Colgate Christianity

I've always been fascinated by advertising campaigns. I often find myself desperately trying to understand how a marketing company got away with charging thousands of pounds for a campaign that bears no relevance to the product being advertise or how the casting team got away with choosing incredibly bad actors. Perhaps I should get a hobby. 

Recently I have found the Oral-B 'Go Pro with your toothpaste,' advert particularly irksome. It isn't because of the acting. It isn't even because of the script. It is because the lady in the advert speaks the whole time with her sparkling white teeth showing. I have a feeling that their pearly white brilliance was there before she tried the toothpaste, and is at least in part down to colour correction in a production room. Yet, despite my misgivings, I imagine the advert is successful. I even considered buying some for a second in between parts 1 and 2 of of 8 out of 10 Cats do Countdown.

I have spent time in the past around what I consider to be akin to Colgate Christianity (other brands are available). This is the section of Christianity that believes that a squeaky clean, moral life will cause the rest of the world to fall in love with Jesus. Weakness, frailty and brokenness are rarely spoken of and are replaced by triumphalism and celebration. 

Coming together for worship in this environment was often difficult. There were days when getting out of bed was a challenge never mind smiling through songs of triumph that I barely connected with. Lament was absent, pain was absent. We were encouraged to leave our problems at the door.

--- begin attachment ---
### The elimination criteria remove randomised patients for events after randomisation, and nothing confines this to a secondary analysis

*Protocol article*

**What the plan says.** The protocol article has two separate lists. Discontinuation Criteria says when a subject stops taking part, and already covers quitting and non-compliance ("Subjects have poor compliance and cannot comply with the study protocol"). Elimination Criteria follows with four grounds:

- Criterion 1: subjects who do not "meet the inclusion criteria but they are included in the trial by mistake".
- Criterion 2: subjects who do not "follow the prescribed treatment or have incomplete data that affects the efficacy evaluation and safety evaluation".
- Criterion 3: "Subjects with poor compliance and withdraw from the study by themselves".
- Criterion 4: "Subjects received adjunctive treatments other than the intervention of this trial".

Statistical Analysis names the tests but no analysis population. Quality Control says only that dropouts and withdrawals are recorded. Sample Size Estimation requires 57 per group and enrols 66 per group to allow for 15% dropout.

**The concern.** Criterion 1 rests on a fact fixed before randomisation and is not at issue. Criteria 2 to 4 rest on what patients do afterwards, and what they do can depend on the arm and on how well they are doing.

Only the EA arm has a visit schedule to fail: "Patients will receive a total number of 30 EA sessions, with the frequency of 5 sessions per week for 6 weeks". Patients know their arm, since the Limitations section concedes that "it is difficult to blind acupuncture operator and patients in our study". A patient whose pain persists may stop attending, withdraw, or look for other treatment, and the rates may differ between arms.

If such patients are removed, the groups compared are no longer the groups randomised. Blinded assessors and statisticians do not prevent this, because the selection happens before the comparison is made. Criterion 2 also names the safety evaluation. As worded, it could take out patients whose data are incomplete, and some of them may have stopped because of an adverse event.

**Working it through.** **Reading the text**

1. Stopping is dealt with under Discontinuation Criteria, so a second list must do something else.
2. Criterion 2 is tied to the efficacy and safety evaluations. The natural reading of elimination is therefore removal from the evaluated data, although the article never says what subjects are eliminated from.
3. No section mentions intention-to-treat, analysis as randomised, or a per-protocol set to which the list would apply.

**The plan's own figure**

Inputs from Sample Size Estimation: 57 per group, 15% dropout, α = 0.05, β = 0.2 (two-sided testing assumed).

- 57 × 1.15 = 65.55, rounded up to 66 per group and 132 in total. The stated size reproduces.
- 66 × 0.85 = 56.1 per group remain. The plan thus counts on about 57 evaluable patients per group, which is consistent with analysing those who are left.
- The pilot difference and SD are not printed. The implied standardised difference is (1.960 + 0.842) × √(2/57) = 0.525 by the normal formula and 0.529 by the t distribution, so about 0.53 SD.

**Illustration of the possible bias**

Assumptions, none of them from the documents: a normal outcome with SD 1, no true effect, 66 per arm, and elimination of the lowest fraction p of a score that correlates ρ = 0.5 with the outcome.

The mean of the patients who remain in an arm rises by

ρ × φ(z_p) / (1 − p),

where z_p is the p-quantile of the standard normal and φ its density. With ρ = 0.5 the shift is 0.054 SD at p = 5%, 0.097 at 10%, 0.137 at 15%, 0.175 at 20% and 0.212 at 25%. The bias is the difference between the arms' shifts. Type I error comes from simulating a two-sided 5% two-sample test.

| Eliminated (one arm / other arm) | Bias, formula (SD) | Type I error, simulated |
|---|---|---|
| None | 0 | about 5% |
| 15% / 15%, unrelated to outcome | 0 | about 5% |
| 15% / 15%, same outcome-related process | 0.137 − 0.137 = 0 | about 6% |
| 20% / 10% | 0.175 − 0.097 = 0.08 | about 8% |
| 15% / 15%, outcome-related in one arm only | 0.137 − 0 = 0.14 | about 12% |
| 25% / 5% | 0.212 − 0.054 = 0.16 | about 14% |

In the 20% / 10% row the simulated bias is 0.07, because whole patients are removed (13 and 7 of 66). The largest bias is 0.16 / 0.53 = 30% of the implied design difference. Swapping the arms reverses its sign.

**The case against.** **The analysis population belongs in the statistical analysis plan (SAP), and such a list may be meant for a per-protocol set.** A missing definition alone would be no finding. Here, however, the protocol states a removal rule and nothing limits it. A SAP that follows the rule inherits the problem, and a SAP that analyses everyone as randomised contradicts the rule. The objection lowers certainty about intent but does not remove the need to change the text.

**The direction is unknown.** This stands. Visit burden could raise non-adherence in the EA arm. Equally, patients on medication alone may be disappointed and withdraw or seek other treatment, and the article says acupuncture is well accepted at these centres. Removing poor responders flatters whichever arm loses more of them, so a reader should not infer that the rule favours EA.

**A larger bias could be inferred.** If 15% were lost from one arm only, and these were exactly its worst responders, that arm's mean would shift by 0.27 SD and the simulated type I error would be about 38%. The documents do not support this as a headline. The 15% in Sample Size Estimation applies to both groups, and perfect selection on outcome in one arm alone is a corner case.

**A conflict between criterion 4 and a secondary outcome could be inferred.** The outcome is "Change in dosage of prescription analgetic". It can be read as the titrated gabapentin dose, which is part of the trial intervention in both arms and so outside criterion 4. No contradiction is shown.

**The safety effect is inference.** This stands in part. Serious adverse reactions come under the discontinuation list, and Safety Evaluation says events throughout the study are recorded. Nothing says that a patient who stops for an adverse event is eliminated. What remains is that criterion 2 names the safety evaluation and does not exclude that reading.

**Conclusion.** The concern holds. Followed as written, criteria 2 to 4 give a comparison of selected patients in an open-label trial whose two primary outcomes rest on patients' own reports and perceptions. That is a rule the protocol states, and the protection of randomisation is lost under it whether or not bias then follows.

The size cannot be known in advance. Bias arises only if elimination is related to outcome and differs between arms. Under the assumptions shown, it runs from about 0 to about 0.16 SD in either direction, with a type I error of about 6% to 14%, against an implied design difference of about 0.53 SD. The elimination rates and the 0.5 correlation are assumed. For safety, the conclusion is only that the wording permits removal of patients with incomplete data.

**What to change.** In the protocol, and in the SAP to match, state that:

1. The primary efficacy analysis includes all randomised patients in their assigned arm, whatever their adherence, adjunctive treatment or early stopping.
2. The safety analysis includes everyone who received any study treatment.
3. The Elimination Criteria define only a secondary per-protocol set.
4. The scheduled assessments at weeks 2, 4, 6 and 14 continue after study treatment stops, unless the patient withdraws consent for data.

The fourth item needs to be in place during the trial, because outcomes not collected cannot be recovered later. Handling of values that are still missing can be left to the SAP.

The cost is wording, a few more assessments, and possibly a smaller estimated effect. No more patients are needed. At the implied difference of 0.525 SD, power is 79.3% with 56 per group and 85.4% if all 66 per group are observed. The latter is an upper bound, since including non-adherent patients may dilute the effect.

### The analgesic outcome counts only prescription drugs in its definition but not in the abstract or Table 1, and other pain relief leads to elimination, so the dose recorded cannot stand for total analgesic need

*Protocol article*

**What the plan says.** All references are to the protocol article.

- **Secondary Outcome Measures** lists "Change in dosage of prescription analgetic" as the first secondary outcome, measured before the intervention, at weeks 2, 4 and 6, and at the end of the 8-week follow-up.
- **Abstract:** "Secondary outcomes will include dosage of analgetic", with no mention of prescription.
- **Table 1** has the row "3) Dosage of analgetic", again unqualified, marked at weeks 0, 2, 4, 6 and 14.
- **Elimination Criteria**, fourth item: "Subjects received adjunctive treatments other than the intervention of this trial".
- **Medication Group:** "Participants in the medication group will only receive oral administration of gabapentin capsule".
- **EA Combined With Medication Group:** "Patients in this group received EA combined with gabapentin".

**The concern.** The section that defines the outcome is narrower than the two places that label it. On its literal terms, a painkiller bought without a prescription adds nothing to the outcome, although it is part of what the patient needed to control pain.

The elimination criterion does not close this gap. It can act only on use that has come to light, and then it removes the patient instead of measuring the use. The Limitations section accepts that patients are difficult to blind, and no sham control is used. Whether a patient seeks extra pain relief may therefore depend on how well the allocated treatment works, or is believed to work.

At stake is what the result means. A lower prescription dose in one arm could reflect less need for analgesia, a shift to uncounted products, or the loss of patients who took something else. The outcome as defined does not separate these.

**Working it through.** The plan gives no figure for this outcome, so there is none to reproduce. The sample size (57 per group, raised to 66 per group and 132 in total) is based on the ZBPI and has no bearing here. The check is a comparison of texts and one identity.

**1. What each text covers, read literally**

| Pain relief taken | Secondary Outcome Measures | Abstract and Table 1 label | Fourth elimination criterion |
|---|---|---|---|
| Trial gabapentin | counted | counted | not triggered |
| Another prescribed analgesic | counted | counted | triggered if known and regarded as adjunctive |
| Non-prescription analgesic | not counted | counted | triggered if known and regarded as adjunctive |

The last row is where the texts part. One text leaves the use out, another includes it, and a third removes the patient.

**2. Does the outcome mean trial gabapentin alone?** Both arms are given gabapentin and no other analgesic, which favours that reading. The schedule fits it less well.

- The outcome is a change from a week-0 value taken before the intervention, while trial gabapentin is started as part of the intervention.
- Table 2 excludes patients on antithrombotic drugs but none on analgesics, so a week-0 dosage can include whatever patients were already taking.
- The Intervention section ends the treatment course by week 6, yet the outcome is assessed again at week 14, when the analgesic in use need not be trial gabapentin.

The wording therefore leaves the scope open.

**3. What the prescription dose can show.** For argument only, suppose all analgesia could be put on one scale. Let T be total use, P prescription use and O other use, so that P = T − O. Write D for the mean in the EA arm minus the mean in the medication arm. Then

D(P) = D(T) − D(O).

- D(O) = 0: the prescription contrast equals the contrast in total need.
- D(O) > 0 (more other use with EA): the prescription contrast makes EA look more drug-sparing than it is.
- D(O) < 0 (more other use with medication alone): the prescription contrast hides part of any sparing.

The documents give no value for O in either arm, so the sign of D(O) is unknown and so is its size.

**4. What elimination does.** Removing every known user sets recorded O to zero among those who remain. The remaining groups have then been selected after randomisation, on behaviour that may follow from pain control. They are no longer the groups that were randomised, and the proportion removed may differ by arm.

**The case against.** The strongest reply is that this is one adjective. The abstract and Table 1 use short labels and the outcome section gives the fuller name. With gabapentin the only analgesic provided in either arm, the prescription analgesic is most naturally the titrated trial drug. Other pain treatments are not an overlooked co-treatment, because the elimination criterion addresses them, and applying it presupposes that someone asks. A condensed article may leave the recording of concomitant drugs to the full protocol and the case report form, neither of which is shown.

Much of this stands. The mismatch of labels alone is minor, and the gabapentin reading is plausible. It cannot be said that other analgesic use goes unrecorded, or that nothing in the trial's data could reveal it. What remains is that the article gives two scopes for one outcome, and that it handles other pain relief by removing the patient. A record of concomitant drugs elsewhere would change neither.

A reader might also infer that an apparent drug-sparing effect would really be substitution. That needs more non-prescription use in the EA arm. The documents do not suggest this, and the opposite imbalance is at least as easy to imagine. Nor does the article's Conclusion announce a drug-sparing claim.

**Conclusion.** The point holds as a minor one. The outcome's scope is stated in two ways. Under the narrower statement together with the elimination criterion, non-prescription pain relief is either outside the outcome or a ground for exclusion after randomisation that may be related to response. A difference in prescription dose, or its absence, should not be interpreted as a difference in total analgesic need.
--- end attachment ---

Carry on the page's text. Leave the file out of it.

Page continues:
In essence we were called to worship as half-people. The pain in our lives was neatly packed away for the rest of the week and what we could muster together from the remainder became our church-selves, smiling with our hands waving high. Perhaps some of us were not waving but drowning as Stevie Smith's poem goes.

When Jesus meets the woman at the well (John 4) he meets a woman who was carrying a story of pain and loss. Some through her own poor choices some through the choices of others. We can understand that her being there at that time was an attempt to avoid human contact. Jesus leads her to living water and invites her, exactly as she was, into relationship with God. In the middle of the conversation he says this,

"God is Spirit and His worshippers must worship Him in spirit and in truth." 

Far from being called to bring some mythical best to God we are being called to bring our reality to Him in worship. We are to bring our spirit; the seat of our emotions, our mind, our soul. We worship Him as ourselves; in truth. We worship God in the truth of who He is; an ever-loving, ever-giving Father who pours out endless grace and blessing upon our lives but also in the truth of who we are. We are to live everyday worshipping in honest reality. We are to bring our pain, our disappointment, our failures, our illness, our doubt just as much as we are to bring our hope, joy and faith. We come in our tensions and our paradoxes and He welcomes us.  

As we share our faith it is a faith of spirit and truth that we are sharing. We aren't selling toothpaste. It isn't our perfect moral lifestyle that will point to Jesus but we are to point to him in honest faith. So when we don't have answers it is ok. When we wonder where whether the God we are sharing with others is even there at all, it is ok, there are days like that. The path of following Jesus is often narrow, often rocky and sometimes gets obscured by the undergrowth of life. Never give up following. 

It is never time to Go-Pro with your faith.